According to author Elizabeth Rorke, there were approximately 3,500 practicing physicians in the colonies in 1775, some of whom were trained at Philadelphia’s Pennsylvania Hospital, the first medical college opened in America in 1768.
During the war, anyone with any medical knowledge was pressed into service.2 Amputations became increasingly common as surgeons learned to perform the procedures more quickly, and an increasing number of lives were ultimately saved that might not have been saved had the opportunity to amputate been less frequent.
These efforts did not come without extreme pain to soldiers, however. As Rorke writes for Brandywine Battlefield Associates: “The surgeon performed an amputation without the type of anesthesia or sterilization we know today . . . Officers received rum and brandy when it was available, but for enlisted men, a wooden stick to bite down on had to suffice.”
“The surgeon used his amputation knife to cut down to the bone of the damaged limb,” Rorke explains. “Arteries were moved aside by tacking them away from the main area with crooked needles . . . The surgeon chose his bone saw, a small one to remove arms and a large upper femur saw to remove a leg above the knee. A competent surgeon could saw through the bone in less than 45 seconds. The patient, who had more than likely gone into shock and had a much lower than normal temperature, was stabilized when possible.”2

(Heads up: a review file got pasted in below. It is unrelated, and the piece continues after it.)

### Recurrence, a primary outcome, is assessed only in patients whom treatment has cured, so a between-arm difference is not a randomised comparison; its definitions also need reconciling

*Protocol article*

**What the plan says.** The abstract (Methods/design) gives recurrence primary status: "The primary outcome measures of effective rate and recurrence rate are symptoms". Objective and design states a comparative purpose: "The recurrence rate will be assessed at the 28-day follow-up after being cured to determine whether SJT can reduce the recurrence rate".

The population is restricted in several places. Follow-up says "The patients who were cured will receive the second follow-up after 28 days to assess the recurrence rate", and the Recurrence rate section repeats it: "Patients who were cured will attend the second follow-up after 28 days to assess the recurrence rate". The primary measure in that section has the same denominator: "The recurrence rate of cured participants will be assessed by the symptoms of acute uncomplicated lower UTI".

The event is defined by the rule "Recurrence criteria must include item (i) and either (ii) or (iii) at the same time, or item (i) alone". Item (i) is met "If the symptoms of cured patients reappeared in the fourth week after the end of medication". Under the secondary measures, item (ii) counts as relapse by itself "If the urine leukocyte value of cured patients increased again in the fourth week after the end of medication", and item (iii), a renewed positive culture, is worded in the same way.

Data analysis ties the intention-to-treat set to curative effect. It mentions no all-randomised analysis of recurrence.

Although only about 35% of those who experienced amputations survived them, the battlefield nevertheless provided early medical professionals an opportunity for practice and observation.
During the Revolutionary War, injuries to militia soldiers were occurring on a small enough scale that they could return home — which would not have required much travel — to be nursed. In 1776, when George Washington formed the Continental Army, more soldiers began to suffer injuries further away from home, requiring on-site assistance.
“It was a lot of work to do and a lot of people to oversee, so the army would designate soldiers to serve as nurses, which really meant trying to keep camps clean and people fed,” said Putman. “Maintaining the housing where the convalescent people were — making sure people get to a bed or a spot that is cleaned. This model essentially held for the entire war. [Nursing didn’t] necessarily evolve into anything more sophisticated than that.”
The nurse’s wartime role
Aside from soldier-designated nurses, there were both voluntary and paid female civilian nurses who were assigned certain duties during the war. Women often traveled with both the British and Revolutionary armies as “camp followers,” said Putman.